High-Resolution Measurements in Plant Biology
Article first published online: 27 MAR 2012
© 2012 The Authors. The Plant Journal © 2012 Blackwell Publishing Ltd
The Plant Journal
Special Issue: High-resolution Measurements in Plant Biology
Volume 70, Issue 1, pages 1–4, April 2012
How to Cite
Aharoni, A. and Brandizzi, F. (2012), High-Resolution Measurements in Plant Biology. The Plant Journal, 70: 1–4. doi: 10.1111/j.1365-313X.2012.04987.x
- Issue published online: 27 MAR 2012
- Article first published online: 27 MAR 2012
Einstein once wrote the somewhat puzzling words: ‘Technological progress is like an axe in the hands of a pathological criminal’. Perhaps he had a particular branch of science in mind when expressing this view, because certainly in our own field – the plant sciences – all the evidence suggests that, thanks to technological progress in the past few decades, we are living in one of the most exciting and progressive eras experienced to date. Technology has allowed so many long-standing barriers to be overcome, and to such an extent that virtually the only factor now needed to advance knowledge is curiosity itself.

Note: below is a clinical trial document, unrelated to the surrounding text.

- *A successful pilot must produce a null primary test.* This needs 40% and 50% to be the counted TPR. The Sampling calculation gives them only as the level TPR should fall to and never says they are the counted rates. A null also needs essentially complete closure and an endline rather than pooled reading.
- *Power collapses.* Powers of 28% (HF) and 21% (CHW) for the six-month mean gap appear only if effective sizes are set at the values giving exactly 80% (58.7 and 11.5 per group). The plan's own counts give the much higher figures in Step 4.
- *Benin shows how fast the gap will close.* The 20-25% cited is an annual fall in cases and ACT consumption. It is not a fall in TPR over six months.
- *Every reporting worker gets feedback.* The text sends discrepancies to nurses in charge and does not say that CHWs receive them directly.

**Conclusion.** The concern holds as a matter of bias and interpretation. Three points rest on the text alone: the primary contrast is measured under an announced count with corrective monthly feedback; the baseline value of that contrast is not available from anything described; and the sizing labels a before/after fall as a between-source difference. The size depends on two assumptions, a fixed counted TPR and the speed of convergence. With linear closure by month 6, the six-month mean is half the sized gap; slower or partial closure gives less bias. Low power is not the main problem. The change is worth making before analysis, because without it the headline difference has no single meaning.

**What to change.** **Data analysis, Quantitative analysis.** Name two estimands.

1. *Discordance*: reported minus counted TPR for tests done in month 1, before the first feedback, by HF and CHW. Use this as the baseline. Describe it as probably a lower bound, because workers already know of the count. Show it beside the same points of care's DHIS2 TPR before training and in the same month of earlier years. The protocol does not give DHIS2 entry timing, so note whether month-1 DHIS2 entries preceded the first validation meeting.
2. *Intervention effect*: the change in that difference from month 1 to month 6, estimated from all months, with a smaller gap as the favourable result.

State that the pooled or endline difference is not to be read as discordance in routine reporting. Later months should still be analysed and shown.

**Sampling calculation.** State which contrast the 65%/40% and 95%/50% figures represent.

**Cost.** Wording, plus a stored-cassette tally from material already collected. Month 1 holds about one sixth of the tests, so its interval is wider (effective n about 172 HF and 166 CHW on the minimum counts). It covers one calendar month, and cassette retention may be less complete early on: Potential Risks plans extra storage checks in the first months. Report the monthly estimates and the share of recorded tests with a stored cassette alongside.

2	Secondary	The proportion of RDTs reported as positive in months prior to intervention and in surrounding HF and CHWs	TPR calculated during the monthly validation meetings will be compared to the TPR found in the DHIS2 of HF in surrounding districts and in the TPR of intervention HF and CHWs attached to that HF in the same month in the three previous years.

Recent progress in multiple technologies have enabled plant biologists to query their favorite experimental systems at the highest levels of measurement resolution and reach unchartered frontiers in the knowledge of plant growth, metabolism, development, and response to environmental cues. These technological advances have led to the birth of new approaches, the adoption and adaptation of instruments from other fields, and the integration of added disciplines in plant research. They allow accurate measurements of cell content and activity at the whole plant, tissue and organ, cell layer, single cell, and even cell compartment level. In our own disciplines, such developments are very well combined with the assortment of novel profiling and detection techniques that monitor both coding and non-coding nucleic acids and their modifications, proteins, small molecules, organelles, and many more biological substances and structures. The combination of these factors is frequently leading to major scientific breakthroughs that subsequently guide and impact the quality of science we perform today and shapes the science of tomorrow. With this in mind, we have assembled a Special Issue comprising reviews of the most advanced technologies and approaches for high-resolution measurements in plants from the leaders in their respective fields.